2017 Foster-Harris Prizes for Young Writers
The University of Oklahoma’s Gaylord College of Journalism and Mass Communication, in recognition of the Professional Writing Program’s 65th anniversary in the college, invites submissions for the 2017 Foster-Harris Prizes for Young Writers. Two $500 awards will be given, one for a short story of up to 1000 words by a high school student and another for a short story of up to 2000 words by an undergraduate student. There is no entry fee.
The University of Oklahoma’s Professional Writing Program offers bachelor’s and master’s degrees focused on creative writing for publication, including fantasy, horror, mystery, suspense, romance, and other popular fiction genres, as well as screenwriting and commercial nonfiction. The program focuses on building a writing career by learning the business of publishing while studying creative writing under award-winning, best-selling professors with long and successful publication histories. For more information, click here.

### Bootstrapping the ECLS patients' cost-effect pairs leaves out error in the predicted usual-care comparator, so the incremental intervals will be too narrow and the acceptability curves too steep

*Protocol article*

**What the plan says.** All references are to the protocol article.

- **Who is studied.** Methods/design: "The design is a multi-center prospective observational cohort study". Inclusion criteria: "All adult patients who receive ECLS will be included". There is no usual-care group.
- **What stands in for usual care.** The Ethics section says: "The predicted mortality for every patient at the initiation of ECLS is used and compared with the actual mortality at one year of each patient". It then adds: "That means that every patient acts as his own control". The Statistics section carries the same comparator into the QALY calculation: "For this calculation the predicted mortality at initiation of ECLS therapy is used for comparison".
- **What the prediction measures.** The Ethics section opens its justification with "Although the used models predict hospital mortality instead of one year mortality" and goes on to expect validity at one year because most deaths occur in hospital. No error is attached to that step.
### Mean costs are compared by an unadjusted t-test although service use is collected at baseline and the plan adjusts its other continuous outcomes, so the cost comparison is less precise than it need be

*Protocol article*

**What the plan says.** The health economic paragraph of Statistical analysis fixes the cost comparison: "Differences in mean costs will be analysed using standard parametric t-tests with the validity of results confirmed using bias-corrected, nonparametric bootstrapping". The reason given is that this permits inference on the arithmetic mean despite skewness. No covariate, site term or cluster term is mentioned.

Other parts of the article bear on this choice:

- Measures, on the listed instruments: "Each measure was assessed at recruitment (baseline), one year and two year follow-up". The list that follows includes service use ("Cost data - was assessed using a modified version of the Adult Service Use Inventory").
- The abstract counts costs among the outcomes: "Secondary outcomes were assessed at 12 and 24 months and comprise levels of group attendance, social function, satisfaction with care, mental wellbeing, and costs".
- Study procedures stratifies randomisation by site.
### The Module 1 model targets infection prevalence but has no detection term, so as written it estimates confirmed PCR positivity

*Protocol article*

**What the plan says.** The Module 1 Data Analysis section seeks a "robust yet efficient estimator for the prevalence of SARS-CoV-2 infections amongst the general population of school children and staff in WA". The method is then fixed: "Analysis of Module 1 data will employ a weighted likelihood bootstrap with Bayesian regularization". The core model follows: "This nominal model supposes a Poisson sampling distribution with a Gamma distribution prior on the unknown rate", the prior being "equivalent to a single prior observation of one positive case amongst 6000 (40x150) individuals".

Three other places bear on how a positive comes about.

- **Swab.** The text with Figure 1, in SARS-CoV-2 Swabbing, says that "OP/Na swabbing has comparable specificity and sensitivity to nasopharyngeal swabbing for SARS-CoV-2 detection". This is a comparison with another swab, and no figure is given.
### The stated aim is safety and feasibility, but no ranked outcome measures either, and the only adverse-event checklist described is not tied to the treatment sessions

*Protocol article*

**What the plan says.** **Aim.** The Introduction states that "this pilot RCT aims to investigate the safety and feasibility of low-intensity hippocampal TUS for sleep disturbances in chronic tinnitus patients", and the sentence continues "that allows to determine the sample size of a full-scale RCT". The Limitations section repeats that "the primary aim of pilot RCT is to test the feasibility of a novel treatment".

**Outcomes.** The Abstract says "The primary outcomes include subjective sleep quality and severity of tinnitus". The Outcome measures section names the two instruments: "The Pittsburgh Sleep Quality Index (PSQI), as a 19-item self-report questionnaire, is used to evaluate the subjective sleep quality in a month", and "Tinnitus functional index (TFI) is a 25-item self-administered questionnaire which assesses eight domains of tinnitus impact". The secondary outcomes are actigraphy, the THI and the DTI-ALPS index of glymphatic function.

Entrants will retain all rights to their entries. Entries must include a header with the student’s name, school, and email address. They should use a 12-point font and be formatted with one-inch margins and page numbers.
To submit, email the story as a Microsoft Word attachment to Harris.PrizeATouDOTedu.
Students currently enrolled in a U.S. high school, grades 9-12, should use this header:
Harris Prize for High School Students
Students currently enrolled as an undergraduate in a U.S. college or university should use this header: Harris Prize for Undergraduate Students
Entries must be received by March 1, 2017 at noon. Winners will be announced in May 2017.
Mary Anna Evans, Assistant Professor
Gaylord College of Journalism and Mass Communications
University of Oklahoma